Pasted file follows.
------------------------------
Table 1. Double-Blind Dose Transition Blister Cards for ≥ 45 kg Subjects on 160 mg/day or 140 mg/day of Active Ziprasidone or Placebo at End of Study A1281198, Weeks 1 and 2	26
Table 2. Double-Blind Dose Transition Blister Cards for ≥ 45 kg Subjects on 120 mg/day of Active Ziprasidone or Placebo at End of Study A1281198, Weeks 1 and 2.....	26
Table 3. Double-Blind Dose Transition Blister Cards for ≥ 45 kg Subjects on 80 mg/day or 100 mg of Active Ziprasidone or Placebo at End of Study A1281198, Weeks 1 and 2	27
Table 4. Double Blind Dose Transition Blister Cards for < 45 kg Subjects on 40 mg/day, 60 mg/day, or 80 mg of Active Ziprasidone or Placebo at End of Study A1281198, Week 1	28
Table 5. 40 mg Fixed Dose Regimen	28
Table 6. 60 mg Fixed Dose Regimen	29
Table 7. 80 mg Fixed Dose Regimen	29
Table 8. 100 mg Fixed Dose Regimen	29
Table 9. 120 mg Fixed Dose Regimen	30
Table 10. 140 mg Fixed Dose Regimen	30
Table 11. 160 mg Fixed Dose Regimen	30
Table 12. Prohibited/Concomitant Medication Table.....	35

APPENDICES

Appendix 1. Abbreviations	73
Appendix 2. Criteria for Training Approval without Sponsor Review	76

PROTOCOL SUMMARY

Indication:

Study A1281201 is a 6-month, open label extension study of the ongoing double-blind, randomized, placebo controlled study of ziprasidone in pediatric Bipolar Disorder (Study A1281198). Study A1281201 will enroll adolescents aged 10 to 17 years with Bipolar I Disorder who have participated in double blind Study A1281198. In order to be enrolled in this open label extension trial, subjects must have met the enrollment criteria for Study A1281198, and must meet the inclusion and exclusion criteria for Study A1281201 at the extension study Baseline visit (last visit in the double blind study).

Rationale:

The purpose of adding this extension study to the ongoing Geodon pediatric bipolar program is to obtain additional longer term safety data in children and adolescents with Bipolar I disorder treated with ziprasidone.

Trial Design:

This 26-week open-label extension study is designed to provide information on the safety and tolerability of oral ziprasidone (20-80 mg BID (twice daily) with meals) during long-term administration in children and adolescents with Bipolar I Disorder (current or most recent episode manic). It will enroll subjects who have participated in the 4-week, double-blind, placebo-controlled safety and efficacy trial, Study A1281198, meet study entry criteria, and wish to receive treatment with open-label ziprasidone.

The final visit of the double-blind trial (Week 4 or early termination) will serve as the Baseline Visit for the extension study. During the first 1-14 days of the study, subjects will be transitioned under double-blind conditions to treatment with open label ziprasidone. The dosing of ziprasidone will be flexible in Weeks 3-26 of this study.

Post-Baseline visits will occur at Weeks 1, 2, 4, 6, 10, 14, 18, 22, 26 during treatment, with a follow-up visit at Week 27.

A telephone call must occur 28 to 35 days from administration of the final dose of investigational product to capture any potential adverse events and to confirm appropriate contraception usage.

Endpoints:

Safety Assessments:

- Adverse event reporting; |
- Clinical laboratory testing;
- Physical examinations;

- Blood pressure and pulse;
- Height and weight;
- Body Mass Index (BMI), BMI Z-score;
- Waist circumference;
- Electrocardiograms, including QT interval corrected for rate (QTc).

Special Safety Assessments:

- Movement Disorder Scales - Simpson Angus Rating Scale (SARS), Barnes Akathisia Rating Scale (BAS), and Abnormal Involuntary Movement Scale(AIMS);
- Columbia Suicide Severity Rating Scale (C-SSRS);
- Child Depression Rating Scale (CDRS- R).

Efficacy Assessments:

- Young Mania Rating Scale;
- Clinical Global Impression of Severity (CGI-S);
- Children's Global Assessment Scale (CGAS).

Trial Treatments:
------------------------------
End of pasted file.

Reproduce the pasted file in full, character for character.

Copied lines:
Table 1. Double-Blind Dose Transition Blister Cards for ≥ 45 kg Subjects on 160 mg/day or 140 mg/day of Active Ziprasidone or Placebo at End of Study A1281198, Weeks 1 and 2	26
Table 2. Double-Blind Dose Transition Blister Cards for ≥ 45 kg Subjects on 120 mg/day of Active Ziprasidone or Placebo at End of Study A1281198, Weeks 1 and 2.....	26
Table 3. Double-Blind Dose Transition Blister Cards for ≥ 45 kg Subjects on 80 mg/day or 100 mg of Active Ziprasidone or Placebo at End of Study A1281198, Weeks 1 and 2	27
Table 4. Double Blind Dose Transition Blister Cards for < 45 kg Subjects on 40 mg/day, 60 mg/day, or 80 mg of Active Ziprasidone or Placebo at End of Study A1281198, Week 1	28
Table 5. 40 mg Fixed Dose Regimen	28
Table 6. 60 mg Fixed Dose Regimen	29
Table 7. 80 mg Fixed Dose Regimen	29
Table 8. 100 mg Fixed Dose Regimen	29
Table 9. 120 mg Fixed Dose Regimen	30
Table 10. 140 mg Fixed Dose Regimen	30
Table 11. 160 mg Fixed Dose Regimen	30
Table 12. Prohibited/Concomitant Medication Table.....	35

APPENDICES

Appendix 1. Abbreviations	73
Appendix 2. Criteria for Training Approval without Sponsor Review	76

PROTOCOL SUMMARY

Indication:

Study A1281201 is a 6-month, open label extension study of the ongoing double-blind, randomized, placebo controlled study of ziprasidone in pediatric Bipolar Disorder (Study A1281198). Study A1281201 will enroll adolescents aged 10 to 17 years with Bipolar I Disorder who have participated in double blind Study A1281198. In order to be enrolled in this open label extension trial, subjects must have met the enrollment criteria for Study A1281198, and must meet the inclusion and exclusion criteria for Study A1281201 at the extension study Baseline visit (last visit in the double blind study).

Rationale:

The purpose of adding this extension study to the ongoing Geodon pediatric bipolar program is to obtain additional longer term safety data in children and adolescents with Bipolar I disorder treated with ziprasidone.

Trial Design:

This 26-week open-label extension study is designed to provide information on the safety and tolerability of oral ziprasidone (20-80 mg BID (twice daily) with meals) during long-term administration in children and adolescents with Bipolar I Disorder (current or most recent episode manic). It will enroll subjects who have participated in the 4-week, double-blind, placebo-controlled safety and efficacy trial, Study A1281198, meet study entry criteria, and wish to receive treatment with open-label ziprasidone.

The final visit of the double-blind trial (Week 4 or early termination) will serve as the Baseline Visit for the extension study. During the first 1-14 days of the study, subjects will be transitioned under double-blind conditions to treatment with open label ziprasidone. The dosing of ziprasidone will be flexible in Weeks 3-26 of this study.

Post-Baseline visits will occur at Weeks 1, 2, 4, 6, 10, 14, 18, 22, 26 during treatment, with a follow-up visit at Week 27.

A telephone call must occur 28 to 35 days from administration of the final dose of investigational product to capture any potential adverse events and to confirm appropriate contraception usage.

Endpoints:

Safety Assessments:

- Adverse event reporting; |
- Clinical laboratory testing;
- Physical examinations;

- Blood pressure and pulse;
- Height and weight;
- Body Mass Index (BMI), BMI Z-score;
- Waist circumference;
- Electrocardiograms, including QT interval corrected for rate (QTc).

Special Safety Assessments:

- Movement Disorder Scales - Simpson Angus Rating Scale (SARS), Barnes Akathisia Rating Scale (BAS), and Abnormal Involuntary Movement Scale(AIMS);
- Columbia Suicide Severity Rating Scale (C-SSRS);
- Child Depression Rating Scale (CDRS- R).

Efficacy Assessments:

- Young Mania Rating Scale;
- Clinical Global Impression of Severity (CGI-S);
- Children's Global Assessment Scale (CGAS).

Trial Treatments: